I’m on medication, and I think the medication is helping. I don’t have a great memory for my own experiences so I’m not sure. But I think I’m better than before I was on it. I wish I had taken notes.

It took me some time to find a medication that was right. I went through 3 SSRIs as well as Celexa. The SSRIs made me really anxious. The Celexa put up a wall between me and other people. I felt numb and unable to connect to people I’ve loved for years.

Now I’m on Welbutrin. If it’s not helping, at least it doesn’t have noticeable side-effects.

I’m also on HRT. That might not be helping with the depression. I can’t take much spiro as an androgen blocker because my blood pressure gets too low. So I’m only on a little. We tried adding finasteride and dutasteride as alternate androgen blockers but they made me more depressed. I cut myself for the first (and so far last) time.

I worry that my T levels and my depression are linked. Like, if my T goes down, I’ll just get more depressed. That’s apparently a thing. I just got more estradiol patches that may be encouraging more conversion of testosterone to estrogen (which is also a thing; bodies are weird). Of course, if I don’t get my T down and keep on with HRT that will hurt my mental health in other ways. It’s a nice transition catch-22.

This is just a stream-of-consciousness post. I don’t know if there’s any real point. I guess depression is a part of me, and I wanted that reflected in this blog.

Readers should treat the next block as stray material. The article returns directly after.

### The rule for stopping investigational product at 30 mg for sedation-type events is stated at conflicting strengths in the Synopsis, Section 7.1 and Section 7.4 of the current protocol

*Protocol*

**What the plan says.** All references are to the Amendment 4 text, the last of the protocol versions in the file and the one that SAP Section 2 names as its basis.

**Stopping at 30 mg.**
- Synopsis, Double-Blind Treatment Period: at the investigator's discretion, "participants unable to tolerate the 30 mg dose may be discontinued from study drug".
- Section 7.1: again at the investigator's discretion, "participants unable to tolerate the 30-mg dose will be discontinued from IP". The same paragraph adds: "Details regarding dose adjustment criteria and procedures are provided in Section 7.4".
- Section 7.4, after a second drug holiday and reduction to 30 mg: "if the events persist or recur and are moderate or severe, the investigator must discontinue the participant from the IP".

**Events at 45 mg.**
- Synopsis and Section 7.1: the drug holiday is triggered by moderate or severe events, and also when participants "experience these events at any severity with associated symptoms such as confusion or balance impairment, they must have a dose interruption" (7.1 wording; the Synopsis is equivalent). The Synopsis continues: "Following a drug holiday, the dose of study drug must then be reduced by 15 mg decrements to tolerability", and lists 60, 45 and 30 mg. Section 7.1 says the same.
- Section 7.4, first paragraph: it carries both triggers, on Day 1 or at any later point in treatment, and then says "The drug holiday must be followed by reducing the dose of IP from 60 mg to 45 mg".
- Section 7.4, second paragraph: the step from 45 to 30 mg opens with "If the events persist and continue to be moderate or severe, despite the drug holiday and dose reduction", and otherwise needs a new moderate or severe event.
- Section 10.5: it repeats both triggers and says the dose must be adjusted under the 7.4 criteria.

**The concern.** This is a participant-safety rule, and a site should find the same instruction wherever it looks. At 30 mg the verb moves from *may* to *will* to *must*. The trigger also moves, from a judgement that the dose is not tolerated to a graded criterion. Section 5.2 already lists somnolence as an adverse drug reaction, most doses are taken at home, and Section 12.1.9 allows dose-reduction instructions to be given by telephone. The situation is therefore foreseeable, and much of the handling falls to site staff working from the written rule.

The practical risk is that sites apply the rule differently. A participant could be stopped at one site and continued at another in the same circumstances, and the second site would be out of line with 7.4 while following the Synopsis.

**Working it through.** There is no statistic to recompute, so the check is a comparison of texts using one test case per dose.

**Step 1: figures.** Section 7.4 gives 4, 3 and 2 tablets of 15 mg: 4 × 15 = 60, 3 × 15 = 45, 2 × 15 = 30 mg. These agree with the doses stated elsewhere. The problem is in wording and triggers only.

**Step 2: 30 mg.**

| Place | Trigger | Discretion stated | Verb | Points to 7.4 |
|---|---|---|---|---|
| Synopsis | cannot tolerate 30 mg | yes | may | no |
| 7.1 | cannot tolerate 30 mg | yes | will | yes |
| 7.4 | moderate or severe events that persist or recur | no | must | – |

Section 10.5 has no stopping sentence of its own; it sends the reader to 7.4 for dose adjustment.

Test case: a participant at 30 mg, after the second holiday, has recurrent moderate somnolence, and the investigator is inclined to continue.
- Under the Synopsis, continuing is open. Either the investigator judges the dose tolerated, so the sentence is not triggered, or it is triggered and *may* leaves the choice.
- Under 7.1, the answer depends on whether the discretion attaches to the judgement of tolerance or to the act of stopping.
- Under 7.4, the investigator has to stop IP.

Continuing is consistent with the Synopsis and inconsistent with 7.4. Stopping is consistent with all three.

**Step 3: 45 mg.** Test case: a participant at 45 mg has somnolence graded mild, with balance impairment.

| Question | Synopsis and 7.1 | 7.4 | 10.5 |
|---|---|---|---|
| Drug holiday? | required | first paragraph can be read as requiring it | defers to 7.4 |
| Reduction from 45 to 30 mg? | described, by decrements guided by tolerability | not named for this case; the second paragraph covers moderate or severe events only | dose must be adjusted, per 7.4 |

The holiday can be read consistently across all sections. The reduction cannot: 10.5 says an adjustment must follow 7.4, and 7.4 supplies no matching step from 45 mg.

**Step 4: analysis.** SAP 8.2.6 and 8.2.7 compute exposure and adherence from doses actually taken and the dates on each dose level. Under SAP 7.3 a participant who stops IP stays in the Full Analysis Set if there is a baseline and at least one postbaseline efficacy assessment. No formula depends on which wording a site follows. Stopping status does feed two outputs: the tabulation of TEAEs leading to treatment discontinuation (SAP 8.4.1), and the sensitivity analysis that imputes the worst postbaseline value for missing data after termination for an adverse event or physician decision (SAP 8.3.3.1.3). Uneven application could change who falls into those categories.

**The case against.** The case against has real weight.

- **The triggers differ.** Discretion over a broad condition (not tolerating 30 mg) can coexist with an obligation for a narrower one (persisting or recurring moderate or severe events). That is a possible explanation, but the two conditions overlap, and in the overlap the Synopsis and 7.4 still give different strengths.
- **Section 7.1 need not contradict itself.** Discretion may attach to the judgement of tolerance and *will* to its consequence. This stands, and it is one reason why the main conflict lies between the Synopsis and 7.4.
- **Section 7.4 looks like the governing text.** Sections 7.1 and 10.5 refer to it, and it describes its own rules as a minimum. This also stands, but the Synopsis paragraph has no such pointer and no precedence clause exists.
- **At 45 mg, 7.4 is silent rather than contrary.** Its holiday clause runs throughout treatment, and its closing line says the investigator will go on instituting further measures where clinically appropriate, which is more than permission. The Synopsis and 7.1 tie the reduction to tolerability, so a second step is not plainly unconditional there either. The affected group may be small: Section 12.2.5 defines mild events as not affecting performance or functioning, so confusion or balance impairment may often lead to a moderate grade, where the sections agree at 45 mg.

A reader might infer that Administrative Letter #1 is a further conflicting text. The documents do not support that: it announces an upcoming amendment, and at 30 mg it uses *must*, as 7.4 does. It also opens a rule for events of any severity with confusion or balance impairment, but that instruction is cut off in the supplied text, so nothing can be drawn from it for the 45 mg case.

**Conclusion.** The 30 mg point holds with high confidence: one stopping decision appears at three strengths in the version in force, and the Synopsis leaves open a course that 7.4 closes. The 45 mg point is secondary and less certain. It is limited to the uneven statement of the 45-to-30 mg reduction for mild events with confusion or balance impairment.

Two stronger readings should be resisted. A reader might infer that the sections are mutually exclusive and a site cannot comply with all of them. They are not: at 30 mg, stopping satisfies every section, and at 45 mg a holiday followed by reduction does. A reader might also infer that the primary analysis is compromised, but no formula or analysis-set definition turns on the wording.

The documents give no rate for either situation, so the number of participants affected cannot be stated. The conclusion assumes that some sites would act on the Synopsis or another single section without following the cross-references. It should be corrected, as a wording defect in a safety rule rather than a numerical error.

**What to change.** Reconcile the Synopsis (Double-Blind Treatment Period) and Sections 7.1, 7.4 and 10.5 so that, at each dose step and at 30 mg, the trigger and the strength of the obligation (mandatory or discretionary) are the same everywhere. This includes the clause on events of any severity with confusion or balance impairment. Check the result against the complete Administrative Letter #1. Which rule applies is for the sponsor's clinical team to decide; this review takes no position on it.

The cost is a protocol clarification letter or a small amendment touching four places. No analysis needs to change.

It’s also a writing exercise. Can I just talk about my experiences without needing to be authoritative or have supporting evidence or any of the things I feel like my technical or gaming posts need.

This is now my LJ, at least for a moment. I haven’t been listening to music, but if I were it would be The Mountain Goats. You know the song.

Maybe this will get me to post again soon. How long do I want this to be the first thing you see on the blog? Does it matter, given that I have no traffic? Can’t we all blog again?

Depression is real, depression is hard, depression lies. I’m lucky. I feel like a burden to my family when I’m like this but they don’t feel like I am. How much depressed can I be until I really am one, though? I worry about that, when I’m depressed.

I have therapy on Friday. I’m counting the days.

The Rust team have released 1.39.0, which means the async/.await syntax has arrived!

My excitement level is in the intrigued-to-enthusiastic range, like a new expansion dropping for a game that I liked but haven’t played in a while.

What I’d like to do is see how this can be used in my not-yet-released pet project, wifinina-rs, and its released-but-not-used-by-anyone support library, cortex-m-systick-countdown.

wifinina-rs is a Rust client for connecting to wi-fi co-processor chips (typically ESP32s) running the WiFiNINA firmware or its derivatives. (Including the Adafruit PyPortal, which is my target of choice.)

Sidenote: debugging wifinina-rs when the only way I was able to get output was to set the name of its SSID is possibly my favorite development hack.